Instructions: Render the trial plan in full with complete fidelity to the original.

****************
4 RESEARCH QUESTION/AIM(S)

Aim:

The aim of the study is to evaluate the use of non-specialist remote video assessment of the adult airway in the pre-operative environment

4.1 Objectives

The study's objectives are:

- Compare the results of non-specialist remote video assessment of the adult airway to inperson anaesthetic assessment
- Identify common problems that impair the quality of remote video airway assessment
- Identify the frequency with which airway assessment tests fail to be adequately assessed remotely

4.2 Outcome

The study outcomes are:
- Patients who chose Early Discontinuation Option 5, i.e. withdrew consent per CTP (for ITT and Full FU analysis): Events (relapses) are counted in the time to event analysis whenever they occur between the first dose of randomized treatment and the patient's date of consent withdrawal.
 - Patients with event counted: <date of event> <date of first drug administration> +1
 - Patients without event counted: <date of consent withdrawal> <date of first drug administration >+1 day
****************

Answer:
4 RESEARCH QUESTION/AIM(S)

Aim:

The aim of the study is to evaluate the use of non-specialist remote video assessment of the adult airway in the pre-operative environment

4.1 Objectives

The study's objectives are:

- Compare the results of non-specialist remote video assessment of the adult airway to inperson anaesthetic assessment
- Identify common problems that impair the quality of remote video airway assessment
- Identify the frequency with which airway assessment tests fail to be adequately assessed remotely

4.2 Outcome

The study outcomes are:
- Patients who chose Early Discontinuation Option 5, i.e. withdrew consent per CTP (for ITT and Full FU analysis): Events (relapses) are counted in the time to event analysis whenever they occur between the first dose of randomized treatment and the patient's date of consent withdrawal.
 - Patients with event counted: <date of event> <date of first drug administration> +1
 - Patients without event counted: <date of consent withdrawal> <date of first drug administration >+1 day